Pain at the pump, which the forecaster says is “a daily irritant” is making consumers loath to spend money to the point that they will spurn opportunities to buy automobiles even at discounted prices in 2012. And, despite the downfall of Gadhafi, Dhawan does not expect the price of oil to head south anytime soon, which is bad news for Georgia’s hospitality industry. The once robust sector has seen anemic job growth turn negative recently, as has been the case with tourism nationally.
Although Georgia’s exports have grown 20 percent in 2011, Dhawan is not sanguine about the coming year. “Net-net, the export performance of 2012 is in jeopardy, and will hurt the state’s industries from chicken farmers in the north, to the aerospace sector in Atlanta, to timber producers in the South,” says the forecaster, who says manufacturing in the Peach State will be hurt due to lack of demand in Europe.
The news on the corporate job front also is discouraging. The announcements of companies that are moving or planning to expand in Georgia “total at most in the hundreds of jobs. What we need to make a dent in the sky-high office vacancy rate is to create10,000 jobs in the coming months,” says Dhawan. “Thus, a zero is missing from these announcements.”
One somewhat bright spot is housing, especially in the multifamily category. Atlanta housing permits will increase by 12.5 percent in 2011 due to a 102 percent boost in multifamily housing permits. Permit activity will again increase by 10.4 percent in 2012 and by 15 percent in 2013 to be about 10,500 units. But that is still only one-quarter of the level seen in 2007.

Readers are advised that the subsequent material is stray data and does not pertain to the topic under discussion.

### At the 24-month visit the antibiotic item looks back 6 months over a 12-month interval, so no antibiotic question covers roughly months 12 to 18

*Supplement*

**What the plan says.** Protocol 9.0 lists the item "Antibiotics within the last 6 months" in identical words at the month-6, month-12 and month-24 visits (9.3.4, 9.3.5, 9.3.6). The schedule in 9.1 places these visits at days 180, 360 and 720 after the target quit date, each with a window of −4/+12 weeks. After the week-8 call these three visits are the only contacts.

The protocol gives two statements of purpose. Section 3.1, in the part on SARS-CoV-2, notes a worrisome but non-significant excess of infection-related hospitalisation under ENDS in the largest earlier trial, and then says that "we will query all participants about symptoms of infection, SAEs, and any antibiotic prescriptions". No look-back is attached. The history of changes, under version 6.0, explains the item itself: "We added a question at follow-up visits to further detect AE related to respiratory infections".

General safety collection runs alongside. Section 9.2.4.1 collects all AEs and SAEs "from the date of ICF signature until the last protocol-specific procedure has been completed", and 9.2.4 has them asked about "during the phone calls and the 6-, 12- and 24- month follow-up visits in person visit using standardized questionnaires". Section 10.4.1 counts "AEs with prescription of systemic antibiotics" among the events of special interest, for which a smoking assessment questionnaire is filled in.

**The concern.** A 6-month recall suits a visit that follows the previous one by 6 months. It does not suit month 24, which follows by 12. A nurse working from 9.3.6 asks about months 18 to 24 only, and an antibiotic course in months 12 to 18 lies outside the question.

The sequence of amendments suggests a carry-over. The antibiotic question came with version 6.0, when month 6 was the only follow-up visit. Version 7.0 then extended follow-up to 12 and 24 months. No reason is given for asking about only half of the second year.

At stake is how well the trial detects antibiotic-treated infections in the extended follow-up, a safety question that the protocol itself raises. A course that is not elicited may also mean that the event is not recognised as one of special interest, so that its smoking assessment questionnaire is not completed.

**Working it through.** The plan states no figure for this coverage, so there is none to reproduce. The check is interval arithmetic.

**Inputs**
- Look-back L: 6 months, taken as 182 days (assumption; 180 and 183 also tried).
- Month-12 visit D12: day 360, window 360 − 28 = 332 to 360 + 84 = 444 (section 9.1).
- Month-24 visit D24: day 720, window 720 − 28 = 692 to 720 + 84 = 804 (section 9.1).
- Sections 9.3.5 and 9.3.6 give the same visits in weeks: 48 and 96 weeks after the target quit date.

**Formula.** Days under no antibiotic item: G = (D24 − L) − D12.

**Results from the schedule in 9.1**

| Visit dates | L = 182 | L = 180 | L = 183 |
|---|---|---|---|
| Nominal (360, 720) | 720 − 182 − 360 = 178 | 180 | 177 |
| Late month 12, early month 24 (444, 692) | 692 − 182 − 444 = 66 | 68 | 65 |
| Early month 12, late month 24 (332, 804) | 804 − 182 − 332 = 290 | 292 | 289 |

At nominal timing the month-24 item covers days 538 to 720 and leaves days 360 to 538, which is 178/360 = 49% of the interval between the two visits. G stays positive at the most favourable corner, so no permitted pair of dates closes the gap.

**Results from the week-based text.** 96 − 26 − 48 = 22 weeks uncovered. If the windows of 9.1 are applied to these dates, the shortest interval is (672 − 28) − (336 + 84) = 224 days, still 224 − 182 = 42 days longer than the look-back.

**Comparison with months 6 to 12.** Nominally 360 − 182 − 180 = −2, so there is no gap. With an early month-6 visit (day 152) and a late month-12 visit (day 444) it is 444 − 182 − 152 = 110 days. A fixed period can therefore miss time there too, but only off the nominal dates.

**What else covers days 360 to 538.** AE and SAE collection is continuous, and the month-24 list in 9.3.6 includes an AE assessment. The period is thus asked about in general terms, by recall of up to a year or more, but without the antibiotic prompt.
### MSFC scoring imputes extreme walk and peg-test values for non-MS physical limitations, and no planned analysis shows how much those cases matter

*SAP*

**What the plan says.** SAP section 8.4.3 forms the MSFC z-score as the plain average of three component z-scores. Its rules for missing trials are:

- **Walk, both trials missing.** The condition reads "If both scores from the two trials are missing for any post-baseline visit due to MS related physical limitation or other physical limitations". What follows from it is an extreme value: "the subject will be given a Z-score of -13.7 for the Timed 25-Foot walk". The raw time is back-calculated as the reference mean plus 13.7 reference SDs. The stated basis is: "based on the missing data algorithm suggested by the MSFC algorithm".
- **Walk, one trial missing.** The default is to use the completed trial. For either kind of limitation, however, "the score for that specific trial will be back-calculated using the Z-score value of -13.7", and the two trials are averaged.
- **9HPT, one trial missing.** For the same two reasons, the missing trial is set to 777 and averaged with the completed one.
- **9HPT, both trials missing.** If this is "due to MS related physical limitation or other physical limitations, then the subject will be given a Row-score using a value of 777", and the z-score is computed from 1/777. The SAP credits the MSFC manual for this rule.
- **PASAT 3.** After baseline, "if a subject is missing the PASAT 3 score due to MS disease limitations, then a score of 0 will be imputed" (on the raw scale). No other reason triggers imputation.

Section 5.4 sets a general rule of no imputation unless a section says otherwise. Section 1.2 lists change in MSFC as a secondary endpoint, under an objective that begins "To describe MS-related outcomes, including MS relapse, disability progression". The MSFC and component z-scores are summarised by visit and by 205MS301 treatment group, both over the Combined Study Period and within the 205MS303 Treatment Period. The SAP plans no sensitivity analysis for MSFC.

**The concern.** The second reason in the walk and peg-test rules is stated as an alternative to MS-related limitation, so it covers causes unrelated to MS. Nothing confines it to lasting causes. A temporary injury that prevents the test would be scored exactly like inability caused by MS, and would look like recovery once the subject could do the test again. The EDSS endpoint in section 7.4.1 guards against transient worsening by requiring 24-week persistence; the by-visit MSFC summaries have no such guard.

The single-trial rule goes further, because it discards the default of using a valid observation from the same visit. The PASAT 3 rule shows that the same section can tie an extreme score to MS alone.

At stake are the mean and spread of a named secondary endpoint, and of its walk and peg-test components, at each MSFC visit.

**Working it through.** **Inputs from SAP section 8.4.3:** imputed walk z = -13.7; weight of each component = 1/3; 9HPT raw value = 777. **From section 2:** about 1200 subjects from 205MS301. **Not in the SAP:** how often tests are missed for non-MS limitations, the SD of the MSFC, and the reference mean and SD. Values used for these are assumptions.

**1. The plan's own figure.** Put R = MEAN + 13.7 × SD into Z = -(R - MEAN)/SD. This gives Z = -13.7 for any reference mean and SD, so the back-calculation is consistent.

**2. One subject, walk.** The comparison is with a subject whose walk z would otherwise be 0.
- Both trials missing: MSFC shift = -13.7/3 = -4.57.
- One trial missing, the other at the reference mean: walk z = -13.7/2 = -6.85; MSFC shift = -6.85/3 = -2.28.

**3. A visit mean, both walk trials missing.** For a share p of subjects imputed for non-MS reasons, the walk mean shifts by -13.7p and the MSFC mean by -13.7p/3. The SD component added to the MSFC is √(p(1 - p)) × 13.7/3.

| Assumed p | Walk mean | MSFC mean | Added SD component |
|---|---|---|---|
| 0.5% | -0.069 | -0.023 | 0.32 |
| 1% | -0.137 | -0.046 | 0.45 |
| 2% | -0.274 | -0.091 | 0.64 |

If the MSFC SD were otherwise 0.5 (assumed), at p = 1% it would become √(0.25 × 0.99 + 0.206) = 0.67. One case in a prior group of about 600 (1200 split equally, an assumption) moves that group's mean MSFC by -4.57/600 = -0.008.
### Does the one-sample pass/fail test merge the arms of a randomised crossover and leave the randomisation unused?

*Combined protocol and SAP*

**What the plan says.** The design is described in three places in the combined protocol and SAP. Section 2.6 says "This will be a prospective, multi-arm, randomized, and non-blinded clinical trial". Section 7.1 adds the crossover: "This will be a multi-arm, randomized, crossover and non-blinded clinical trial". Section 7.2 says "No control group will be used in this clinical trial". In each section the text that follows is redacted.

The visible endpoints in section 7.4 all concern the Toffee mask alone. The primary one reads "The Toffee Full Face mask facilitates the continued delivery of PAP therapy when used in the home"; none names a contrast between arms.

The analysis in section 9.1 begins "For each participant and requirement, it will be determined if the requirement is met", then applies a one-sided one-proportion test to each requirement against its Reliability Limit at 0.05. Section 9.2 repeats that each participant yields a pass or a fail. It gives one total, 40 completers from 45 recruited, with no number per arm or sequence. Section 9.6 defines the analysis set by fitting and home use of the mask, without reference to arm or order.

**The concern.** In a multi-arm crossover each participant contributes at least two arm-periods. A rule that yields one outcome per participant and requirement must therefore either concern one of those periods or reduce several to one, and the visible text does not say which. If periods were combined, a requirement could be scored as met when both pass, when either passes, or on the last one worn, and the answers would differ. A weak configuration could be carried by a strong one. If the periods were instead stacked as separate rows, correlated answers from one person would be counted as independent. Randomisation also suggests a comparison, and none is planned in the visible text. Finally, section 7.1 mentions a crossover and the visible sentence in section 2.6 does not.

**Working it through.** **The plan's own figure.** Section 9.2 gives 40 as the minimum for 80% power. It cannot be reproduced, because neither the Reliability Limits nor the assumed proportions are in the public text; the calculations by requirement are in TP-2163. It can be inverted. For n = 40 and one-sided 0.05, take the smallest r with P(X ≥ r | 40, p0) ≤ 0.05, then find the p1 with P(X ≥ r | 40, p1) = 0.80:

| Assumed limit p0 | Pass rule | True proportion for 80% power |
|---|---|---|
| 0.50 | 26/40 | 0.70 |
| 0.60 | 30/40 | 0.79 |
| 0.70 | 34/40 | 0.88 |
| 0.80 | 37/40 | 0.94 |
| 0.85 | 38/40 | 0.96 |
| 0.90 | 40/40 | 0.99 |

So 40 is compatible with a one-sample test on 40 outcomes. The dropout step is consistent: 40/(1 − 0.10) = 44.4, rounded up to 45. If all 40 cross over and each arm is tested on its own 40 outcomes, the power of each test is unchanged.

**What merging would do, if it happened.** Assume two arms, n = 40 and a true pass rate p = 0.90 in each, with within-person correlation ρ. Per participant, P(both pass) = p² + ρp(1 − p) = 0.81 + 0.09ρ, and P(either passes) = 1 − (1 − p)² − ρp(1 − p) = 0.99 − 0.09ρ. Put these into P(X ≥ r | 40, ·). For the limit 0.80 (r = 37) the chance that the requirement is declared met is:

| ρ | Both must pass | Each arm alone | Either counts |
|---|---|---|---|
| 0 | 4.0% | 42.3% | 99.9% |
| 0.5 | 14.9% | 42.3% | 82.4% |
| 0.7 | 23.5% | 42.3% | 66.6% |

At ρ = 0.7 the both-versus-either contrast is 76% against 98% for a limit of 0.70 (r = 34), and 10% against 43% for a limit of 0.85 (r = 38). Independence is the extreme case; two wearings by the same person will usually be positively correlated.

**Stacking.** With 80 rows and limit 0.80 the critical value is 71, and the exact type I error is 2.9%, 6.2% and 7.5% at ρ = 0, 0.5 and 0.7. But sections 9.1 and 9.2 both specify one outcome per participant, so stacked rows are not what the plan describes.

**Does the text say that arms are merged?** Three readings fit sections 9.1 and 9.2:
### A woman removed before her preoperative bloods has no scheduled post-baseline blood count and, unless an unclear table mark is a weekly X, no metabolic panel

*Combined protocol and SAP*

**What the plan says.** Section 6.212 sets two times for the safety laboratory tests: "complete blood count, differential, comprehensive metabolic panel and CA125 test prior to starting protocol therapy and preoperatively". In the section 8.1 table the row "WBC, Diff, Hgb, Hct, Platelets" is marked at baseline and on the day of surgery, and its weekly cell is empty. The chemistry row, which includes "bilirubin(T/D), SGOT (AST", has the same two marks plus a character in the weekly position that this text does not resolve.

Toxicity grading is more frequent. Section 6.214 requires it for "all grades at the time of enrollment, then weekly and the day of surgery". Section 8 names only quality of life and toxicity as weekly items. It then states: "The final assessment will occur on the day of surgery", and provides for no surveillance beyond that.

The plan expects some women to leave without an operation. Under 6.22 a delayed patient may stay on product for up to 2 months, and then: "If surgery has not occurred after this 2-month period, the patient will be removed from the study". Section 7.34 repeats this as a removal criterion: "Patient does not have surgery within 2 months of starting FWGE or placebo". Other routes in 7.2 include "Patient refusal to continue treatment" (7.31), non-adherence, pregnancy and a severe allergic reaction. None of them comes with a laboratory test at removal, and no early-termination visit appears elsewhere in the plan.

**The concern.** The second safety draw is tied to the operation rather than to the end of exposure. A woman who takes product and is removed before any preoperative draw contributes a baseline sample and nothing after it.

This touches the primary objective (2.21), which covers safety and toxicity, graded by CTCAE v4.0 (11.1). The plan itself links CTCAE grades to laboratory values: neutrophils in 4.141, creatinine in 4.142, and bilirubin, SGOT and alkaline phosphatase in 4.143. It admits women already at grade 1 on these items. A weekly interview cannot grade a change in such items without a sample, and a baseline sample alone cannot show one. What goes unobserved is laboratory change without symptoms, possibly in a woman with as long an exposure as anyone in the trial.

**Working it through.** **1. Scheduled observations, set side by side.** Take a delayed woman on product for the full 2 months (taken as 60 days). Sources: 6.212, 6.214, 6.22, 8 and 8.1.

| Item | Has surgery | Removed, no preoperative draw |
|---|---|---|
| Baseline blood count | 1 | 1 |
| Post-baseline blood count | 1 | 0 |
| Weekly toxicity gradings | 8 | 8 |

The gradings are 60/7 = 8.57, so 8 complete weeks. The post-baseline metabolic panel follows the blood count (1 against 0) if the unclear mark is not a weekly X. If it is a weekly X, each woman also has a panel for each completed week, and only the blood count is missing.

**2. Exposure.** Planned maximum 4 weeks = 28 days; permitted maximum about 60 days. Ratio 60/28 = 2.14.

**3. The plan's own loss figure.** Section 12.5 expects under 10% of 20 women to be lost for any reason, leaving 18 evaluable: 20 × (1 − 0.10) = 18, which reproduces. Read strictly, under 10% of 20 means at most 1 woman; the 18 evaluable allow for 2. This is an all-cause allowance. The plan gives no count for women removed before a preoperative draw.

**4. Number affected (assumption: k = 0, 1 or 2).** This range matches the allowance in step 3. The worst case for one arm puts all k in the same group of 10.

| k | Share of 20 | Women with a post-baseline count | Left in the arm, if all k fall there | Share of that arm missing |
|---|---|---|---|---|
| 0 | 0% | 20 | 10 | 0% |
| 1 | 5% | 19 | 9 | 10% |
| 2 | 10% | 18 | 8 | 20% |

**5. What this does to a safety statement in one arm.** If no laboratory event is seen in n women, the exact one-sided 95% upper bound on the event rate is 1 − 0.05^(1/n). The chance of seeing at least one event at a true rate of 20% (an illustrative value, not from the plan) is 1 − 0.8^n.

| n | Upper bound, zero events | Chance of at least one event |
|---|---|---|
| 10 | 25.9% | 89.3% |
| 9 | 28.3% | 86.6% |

Highlights from the Economic Forecasting Center Report for Georgia and Atlanta
• Georgia will lose 20,800 jobs in calendar year 2011, resulting in a mild 0.4% job loss rate. Employment levels will be better in 2012 when the state’s economy adds 26,800 jobs, of which 6,300 are premium jobs (resulting in a 0.2 percent annual growth rate). In 2013, the recovery will be moderate, with the economy adding 56,300 jobs (a 1.2 percent annual growth rate). In 2013 Georgia will add 12,200 premium jobs.
• Georgia’s unemployment rate will remain at 10.1 percent in 2011, almost a full percentage point above the U.S. rate. In 2012, unemployment will decline mildly to 9.8% and then to 9.3% in 2013, but swill still be above the U.S. unemployment rate for that year.
• Atlanta employment will mirror statewide conditions with a decline of 0.8 percent, or 17,400 job losses, for calendar year 2011. In 2012 Atlanta’s economy will gain 17,400 jobs (with 3,900 premium jobs). In 2013, Atlanta’s employment will increase again by 40,200 jobs, making for a significant 1.4 percent annual job growth rate (with 8,500 premium jobs).
• Atlanta housing permits will increase by 12.5 percent in 2011 to 8,248 units due to a boost in multifamily housing permits (102 percent). Single family permits will decline by a mild 3.9 percent this year. Permit activity will increase by 10.4 percent in 2012, with single family and multifamily housing activity posting increases of 5.9 percent and 22.1 percent, respectively. Permit activity will grow again in 2013, posting an overall increase of 15 percent.
Nov. 16, 2011